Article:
Coping with arthritis

Arthritis is a term almost everyone has heard of. It’s an extremely common condition, yet it is very variable and there is no cure. It’s a major cause of disability and chronic pain in Australia. Arthritis is usually manageable, yet it invariably impacts on a patient’s quality of life and includes varying degrees of discomfort and pain.

Arthritis means ‘joint inflammation’.


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Schematic drawing of joint inflammation and damage.

Arthritis-related problems include pain, stiffness, inflammation and sometimes damage to the joint cartilage, ligaments and bones.

This may result in joint weakness, instability and sometimes deformities that can interfere with the most basic daily tasks such as walking, driving a car and preparing food.

While there are about 100 different forms of arthritis, the three most significant – osteoarthritis, rheumatoid arthritis and gout – account for more than 95 per cent of cases in Australia. Arthritis is not limited to our aging population – it affects young adults and even children.

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Osteopathy may play a role in helping you manage your arthritis in the following ways:

  • Working on the surrounding muscles to reduce stiffness and soreness.
  • Improving lymphatic drainage to reduce swelling.
  • Gently moving and stretching the arthritic joint to encourage better fluid movement.
  • Providing advice on ways to reduce inflammation

Perhaps more importantly are the hours in the week, or month, that you can work on ways to help yourself.  Some suggestions are: 

  • Try doing some gentle exercises in the evening. It may help you feel less stiff in the morning
  • When you are sitting down, or in the same position for a while, correct your posture and move around by taking mini-breaks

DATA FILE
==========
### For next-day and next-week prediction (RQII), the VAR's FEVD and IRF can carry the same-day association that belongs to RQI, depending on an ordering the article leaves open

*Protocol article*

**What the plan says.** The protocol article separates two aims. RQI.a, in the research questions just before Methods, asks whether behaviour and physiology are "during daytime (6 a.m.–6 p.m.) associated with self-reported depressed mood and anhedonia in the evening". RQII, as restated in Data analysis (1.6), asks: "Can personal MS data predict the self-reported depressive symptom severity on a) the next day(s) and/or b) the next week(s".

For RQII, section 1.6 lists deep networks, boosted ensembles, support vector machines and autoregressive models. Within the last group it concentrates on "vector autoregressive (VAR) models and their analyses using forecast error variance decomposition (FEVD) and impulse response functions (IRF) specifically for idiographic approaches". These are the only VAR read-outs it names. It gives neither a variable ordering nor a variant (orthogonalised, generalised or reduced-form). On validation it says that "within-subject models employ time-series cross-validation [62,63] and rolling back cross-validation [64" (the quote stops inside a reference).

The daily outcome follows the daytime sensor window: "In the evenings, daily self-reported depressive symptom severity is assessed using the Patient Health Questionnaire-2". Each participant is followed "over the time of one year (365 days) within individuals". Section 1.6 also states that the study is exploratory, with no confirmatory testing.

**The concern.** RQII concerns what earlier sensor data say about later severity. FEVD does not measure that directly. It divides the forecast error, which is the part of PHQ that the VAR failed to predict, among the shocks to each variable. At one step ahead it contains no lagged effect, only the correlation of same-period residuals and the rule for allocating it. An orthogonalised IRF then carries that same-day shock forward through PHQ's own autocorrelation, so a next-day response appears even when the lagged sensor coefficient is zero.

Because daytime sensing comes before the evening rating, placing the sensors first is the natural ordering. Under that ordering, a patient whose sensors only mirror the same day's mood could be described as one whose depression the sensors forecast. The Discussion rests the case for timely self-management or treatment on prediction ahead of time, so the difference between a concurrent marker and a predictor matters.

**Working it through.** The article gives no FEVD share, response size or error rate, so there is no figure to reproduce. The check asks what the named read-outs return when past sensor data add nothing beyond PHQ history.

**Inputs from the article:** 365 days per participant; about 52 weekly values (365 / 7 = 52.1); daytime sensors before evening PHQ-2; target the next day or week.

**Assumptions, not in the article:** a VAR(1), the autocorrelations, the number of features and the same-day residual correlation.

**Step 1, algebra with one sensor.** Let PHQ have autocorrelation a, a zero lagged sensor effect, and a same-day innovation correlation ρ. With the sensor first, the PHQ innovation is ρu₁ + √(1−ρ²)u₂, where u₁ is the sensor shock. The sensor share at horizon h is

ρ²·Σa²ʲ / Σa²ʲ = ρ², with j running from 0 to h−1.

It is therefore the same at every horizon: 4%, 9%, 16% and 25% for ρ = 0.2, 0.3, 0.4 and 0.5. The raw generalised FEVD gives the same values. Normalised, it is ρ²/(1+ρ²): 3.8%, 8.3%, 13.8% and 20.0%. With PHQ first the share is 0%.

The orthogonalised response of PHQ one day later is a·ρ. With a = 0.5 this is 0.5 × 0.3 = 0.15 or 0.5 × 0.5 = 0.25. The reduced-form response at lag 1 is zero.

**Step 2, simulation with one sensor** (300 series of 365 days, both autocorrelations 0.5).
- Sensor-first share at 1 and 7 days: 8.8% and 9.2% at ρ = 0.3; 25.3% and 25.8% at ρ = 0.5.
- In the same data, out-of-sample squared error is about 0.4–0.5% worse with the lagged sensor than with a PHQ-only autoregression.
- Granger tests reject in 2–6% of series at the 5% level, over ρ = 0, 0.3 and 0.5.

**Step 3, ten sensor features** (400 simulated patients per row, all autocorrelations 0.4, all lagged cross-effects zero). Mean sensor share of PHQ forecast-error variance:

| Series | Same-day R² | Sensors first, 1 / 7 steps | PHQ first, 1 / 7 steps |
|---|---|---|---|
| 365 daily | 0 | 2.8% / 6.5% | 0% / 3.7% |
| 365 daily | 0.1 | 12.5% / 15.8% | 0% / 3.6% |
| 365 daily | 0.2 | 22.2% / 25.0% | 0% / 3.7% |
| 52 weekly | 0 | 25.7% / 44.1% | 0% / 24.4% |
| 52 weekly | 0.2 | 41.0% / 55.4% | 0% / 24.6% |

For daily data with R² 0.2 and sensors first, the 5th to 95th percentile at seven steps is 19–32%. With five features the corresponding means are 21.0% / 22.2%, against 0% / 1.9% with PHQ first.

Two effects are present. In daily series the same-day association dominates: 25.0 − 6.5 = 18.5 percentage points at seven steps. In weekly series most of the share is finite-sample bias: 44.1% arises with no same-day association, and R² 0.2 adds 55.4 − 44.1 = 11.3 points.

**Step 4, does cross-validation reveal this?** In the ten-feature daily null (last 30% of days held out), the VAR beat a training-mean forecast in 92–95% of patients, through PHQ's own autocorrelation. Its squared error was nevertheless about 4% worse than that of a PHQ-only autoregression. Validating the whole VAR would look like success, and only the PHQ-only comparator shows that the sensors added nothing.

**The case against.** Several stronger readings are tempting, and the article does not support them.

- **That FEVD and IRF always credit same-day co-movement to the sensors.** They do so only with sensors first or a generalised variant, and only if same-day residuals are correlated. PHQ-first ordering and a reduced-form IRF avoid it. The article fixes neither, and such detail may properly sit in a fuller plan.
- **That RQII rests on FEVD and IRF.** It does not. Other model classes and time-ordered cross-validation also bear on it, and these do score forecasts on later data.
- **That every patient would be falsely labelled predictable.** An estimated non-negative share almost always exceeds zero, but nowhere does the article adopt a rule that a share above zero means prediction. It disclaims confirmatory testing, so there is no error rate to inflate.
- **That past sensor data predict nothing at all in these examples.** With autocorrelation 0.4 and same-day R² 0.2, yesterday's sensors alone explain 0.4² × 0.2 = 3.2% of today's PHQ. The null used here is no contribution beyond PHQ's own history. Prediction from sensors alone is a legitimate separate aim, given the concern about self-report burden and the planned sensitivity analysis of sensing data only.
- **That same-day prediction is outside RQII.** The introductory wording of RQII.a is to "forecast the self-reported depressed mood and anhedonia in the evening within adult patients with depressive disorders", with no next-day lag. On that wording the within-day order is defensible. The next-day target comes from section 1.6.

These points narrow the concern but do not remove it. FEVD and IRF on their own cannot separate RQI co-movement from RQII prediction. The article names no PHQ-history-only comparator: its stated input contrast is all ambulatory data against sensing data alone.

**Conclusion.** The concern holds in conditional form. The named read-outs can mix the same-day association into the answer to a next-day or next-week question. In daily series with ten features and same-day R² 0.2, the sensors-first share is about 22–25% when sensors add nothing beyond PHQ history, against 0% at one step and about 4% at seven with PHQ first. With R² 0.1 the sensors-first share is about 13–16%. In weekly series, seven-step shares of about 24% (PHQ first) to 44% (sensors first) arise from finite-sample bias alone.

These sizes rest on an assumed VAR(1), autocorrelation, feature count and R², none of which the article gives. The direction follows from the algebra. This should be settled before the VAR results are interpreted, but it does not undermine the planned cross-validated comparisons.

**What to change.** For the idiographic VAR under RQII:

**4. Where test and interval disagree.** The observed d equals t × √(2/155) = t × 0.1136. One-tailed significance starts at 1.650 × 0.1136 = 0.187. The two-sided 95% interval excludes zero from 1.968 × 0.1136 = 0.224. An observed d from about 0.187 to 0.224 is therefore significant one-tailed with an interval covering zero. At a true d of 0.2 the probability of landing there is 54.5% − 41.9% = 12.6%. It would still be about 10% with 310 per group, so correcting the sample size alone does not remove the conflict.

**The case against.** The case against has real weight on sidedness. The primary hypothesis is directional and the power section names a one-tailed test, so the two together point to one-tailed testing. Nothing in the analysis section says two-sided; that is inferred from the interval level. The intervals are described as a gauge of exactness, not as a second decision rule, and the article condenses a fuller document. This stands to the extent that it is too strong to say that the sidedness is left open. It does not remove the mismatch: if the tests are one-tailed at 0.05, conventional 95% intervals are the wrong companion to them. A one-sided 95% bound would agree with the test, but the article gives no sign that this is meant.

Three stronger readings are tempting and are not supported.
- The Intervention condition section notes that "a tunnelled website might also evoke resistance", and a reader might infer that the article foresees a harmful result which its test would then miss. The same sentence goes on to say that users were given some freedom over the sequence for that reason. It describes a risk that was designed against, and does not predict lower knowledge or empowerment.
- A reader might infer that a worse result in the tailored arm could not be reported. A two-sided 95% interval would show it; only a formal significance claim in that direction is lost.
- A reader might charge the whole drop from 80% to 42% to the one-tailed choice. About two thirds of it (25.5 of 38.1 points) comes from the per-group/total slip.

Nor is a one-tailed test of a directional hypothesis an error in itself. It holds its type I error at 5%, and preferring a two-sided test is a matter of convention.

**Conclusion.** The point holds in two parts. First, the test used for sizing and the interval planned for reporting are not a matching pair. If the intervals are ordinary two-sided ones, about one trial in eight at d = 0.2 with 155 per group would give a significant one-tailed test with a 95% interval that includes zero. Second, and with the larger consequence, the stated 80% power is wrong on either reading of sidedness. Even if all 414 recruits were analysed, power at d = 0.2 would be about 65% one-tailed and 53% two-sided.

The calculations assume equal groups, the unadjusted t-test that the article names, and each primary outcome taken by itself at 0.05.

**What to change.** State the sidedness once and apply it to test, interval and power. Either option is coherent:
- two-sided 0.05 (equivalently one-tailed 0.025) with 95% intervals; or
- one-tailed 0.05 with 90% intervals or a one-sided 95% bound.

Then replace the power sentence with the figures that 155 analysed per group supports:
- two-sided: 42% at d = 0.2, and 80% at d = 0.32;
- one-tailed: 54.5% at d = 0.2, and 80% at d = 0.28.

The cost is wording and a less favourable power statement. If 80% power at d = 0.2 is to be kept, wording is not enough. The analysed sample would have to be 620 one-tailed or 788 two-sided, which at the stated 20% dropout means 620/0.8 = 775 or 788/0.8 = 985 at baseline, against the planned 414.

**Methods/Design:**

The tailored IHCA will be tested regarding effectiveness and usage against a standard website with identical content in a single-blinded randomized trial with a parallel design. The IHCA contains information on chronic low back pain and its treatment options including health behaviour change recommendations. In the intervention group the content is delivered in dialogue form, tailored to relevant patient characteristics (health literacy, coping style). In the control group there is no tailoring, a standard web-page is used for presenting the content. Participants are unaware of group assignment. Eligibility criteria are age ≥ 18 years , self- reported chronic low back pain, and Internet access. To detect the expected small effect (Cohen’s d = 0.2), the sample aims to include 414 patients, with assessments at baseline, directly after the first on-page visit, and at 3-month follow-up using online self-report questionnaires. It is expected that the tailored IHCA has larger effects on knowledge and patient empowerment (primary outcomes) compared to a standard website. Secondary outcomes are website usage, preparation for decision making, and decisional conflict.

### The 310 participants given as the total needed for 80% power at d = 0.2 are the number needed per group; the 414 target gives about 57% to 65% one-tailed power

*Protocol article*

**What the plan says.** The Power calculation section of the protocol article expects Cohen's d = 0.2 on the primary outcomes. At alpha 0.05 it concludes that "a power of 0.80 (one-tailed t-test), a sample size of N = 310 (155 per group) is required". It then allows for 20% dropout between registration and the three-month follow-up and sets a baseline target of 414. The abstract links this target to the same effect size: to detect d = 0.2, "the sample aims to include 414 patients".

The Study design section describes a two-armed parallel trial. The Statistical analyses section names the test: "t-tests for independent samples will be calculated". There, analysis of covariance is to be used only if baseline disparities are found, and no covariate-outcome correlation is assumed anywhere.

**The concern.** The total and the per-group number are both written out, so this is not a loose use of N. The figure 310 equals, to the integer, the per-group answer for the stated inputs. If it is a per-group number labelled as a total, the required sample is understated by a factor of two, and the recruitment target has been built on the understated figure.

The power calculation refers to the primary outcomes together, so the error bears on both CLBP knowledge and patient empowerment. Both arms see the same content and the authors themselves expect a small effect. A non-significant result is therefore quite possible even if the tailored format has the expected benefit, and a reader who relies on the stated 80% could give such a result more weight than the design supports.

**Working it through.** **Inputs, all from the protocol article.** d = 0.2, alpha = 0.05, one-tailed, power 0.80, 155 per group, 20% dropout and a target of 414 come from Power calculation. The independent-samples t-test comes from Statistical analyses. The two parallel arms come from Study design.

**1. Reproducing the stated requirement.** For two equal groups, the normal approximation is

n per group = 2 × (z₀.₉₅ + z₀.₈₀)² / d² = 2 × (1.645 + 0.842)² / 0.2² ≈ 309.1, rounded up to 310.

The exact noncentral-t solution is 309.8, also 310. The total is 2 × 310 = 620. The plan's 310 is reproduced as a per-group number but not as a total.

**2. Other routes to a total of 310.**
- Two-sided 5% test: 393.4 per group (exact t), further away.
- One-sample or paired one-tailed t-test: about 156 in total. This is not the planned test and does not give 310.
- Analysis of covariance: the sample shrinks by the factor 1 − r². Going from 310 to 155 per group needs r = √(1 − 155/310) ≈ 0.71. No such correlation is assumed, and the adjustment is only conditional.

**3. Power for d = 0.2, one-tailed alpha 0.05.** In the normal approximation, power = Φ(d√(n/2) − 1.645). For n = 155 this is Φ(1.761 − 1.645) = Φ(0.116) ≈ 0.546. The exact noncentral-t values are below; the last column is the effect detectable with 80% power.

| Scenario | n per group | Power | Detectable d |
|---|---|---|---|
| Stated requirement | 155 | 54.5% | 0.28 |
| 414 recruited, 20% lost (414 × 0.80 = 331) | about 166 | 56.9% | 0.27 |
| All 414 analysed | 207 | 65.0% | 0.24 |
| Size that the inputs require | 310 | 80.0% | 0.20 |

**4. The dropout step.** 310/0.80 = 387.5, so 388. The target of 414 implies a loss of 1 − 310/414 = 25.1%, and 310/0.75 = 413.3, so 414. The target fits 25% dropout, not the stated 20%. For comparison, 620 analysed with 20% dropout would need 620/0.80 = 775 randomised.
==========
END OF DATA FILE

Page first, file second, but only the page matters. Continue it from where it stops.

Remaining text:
• Keep moving! It’s important to keep your muscles strong and your balance good
  • Manage your weight – having a healthy weight puts minimal pressure on your joints and makes movement easier to achieve
  • Avoid smoking
  • Ask family members or friends for help with tasks that are quite physical or repetitive
  • Balance activity with rest – it’s good to listen to your body if it needs a break!
  • Stay positive!
  • Apply a heat pack to areas if it feels soothing
  • Manage your stress. Give meditation a go!
  • Make sure you get enough sleep every night
  • Eat well: Avoiding or reducing caffeine and alcohol can help.  Choosing good foods such as vegetables, fruits and protein sources are recommended.

Senior lady and young women holding hands

Just because you have arthritis does not mean you have to cope alone. A multi-disciplinary approach can work well for many people. Osteopaths can discuss your management plan with your GP, your exercise personnel, your dietitian or your podiatrist. We embrace the importance of having good communication between health professionals for all our patients, but it is particularly important for those with chronic conditions like arthritis.


Arthritis sufferers may be entitled to limited medicare subsidy for osteopathic care*

Call us today for further information or bookings. 03 9783 9041.